Reportedly, coal is still the main fuel in the rapidly developing economies of Southeast Asia, even in the middle of a general international shift toward cleaner energy resources, statistics from latest reports showed. Jacqueline Tao—Research Associate from a commodity consultancy Wood Mackenzie—said, “The coal has been gloomy in the world. This will outcome in the gradual decline of new coal-fired ability in Southeast Asia. Nonetheless, the reality of increasing power demand and availability issues in the region show that we would only begin to see coal’s declining power after 2030.” According to Wood Mackenzie, “Coal is still the king in Southeast Asia’s powerful market.”
Owing to pollution concerns, the coal industry has been dealing with widespread criticism from environmental activists. But international coal demand increased consecutively for a second year to attain 0.7% in 2018, information from the IEA (International Energy Agency) showed. In its report that was published in December, the IEA estimated coal usage through 2023 will be steady as strong consumption growth in India and Southeast Asia offsets diminishing use in North America and Europe. The IEA stated, “The coal demand in most of the Asia region grew owing to its availability and affordability.”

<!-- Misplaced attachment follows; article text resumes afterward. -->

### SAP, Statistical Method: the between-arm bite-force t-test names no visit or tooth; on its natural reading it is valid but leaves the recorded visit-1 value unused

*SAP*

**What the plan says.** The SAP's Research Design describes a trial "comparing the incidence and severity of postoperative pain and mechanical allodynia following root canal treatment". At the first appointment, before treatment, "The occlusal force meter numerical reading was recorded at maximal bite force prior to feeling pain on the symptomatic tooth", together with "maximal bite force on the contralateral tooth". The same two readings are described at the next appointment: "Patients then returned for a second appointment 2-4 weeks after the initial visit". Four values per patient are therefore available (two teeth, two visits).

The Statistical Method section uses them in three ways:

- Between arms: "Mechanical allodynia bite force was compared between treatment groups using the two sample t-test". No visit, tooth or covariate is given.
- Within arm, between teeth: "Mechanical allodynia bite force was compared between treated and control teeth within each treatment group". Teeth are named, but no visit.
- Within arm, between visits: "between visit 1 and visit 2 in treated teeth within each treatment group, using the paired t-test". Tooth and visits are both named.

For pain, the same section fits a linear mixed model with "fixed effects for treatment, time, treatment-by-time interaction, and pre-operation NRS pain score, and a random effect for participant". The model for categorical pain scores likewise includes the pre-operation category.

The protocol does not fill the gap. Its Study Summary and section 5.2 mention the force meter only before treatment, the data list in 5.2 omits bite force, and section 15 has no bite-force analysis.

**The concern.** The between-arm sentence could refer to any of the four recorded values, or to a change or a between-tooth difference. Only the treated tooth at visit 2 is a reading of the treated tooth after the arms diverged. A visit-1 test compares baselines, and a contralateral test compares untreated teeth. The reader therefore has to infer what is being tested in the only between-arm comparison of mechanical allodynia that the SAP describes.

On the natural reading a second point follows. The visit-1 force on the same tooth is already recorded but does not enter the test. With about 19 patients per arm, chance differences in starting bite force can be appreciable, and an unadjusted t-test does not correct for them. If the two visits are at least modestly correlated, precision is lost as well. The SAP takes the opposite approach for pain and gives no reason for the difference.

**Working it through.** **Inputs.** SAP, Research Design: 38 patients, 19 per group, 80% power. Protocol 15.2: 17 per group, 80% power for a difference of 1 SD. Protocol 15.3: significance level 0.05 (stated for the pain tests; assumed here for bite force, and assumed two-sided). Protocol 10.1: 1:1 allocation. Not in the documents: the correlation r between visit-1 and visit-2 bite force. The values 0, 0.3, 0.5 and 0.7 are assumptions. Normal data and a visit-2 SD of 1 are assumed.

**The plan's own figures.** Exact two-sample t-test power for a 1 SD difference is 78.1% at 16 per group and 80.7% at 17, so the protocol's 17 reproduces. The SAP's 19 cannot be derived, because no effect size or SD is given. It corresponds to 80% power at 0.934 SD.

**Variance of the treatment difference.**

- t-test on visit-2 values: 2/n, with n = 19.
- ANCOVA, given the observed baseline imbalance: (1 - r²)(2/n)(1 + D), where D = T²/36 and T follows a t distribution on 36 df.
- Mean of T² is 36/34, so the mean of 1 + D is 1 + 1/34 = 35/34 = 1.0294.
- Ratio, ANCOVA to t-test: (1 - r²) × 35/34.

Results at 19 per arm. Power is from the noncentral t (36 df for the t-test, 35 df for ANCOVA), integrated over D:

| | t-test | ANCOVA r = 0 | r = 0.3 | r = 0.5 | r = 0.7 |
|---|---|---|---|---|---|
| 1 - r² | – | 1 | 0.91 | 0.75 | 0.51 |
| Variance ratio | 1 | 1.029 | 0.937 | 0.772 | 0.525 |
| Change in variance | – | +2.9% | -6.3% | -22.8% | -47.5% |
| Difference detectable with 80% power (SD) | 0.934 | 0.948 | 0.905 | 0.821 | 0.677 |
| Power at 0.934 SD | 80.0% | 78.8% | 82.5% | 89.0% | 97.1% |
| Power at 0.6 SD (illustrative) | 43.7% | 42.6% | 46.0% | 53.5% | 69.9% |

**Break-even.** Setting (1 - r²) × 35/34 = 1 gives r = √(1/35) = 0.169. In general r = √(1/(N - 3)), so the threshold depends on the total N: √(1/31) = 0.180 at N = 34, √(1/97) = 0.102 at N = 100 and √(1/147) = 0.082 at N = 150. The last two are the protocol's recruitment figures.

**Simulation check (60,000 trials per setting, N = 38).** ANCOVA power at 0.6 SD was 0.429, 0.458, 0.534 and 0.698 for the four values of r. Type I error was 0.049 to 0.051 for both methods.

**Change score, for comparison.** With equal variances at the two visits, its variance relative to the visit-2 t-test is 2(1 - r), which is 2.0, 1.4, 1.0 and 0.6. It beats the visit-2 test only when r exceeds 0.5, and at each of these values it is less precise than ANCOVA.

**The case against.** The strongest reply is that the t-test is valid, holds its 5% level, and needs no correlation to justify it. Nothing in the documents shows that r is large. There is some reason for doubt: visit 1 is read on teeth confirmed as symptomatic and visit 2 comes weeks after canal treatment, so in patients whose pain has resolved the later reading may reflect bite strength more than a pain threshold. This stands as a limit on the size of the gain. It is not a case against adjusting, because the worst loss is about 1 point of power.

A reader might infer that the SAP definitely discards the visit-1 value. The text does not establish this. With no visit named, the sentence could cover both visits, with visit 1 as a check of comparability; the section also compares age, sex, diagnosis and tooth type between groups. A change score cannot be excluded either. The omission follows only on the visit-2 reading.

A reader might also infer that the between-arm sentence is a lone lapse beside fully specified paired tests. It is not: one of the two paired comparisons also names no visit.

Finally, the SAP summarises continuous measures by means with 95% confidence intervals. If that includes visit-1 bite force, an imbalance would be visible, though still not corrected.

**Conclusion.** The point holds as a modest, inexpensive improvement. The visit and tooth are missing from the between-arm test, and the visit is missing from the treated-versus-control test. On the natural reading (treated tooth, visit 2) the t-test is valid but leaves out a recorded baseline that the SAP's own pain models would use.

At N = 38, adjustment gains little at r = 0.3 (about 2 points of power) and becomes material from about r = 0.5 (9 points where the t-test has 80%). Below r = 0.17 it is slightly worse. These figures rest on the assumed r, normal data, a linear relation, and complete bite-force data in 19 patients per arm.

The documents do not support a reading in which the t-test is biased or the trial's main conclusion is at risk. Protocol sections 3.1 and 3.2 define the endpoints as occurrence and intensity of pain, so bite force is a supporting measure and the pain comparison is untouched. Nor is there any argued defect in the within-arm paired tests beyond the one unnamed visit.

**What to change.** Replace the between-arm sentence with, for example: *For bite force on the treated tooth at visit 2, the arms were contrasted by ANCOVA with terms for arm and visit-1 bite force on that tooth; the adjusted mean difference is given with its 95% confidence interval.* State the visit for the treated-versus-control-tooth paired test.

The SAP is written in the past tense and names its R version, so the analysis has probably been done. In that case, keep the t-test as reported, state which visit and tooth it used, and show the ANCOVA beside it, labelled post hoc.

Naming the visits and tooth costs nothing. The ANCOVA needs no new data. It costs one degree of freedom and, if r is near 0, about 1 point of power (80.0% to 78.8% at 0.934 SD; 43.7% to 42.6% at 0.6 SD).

On a related note, analysts stated that more US metallurgical coal can exit the market. Mark Levin and Nathan Martin—Analysts at Seaport Global equity—said that owing to weak demand and low prices, “it is just a question of time before more coal production exits the market.” Levin asserted there is a severe fight amongst the U.S. and Australian manufacturers to move met coal, but costs are at “levels where we anticipate seeing output coming offline. Reportedly, Seaport Global projected US met coal production to sum up 73.3 million st (2020), which is down from its estimation of 75.5 million st (2019) and 79.8 million st (2018).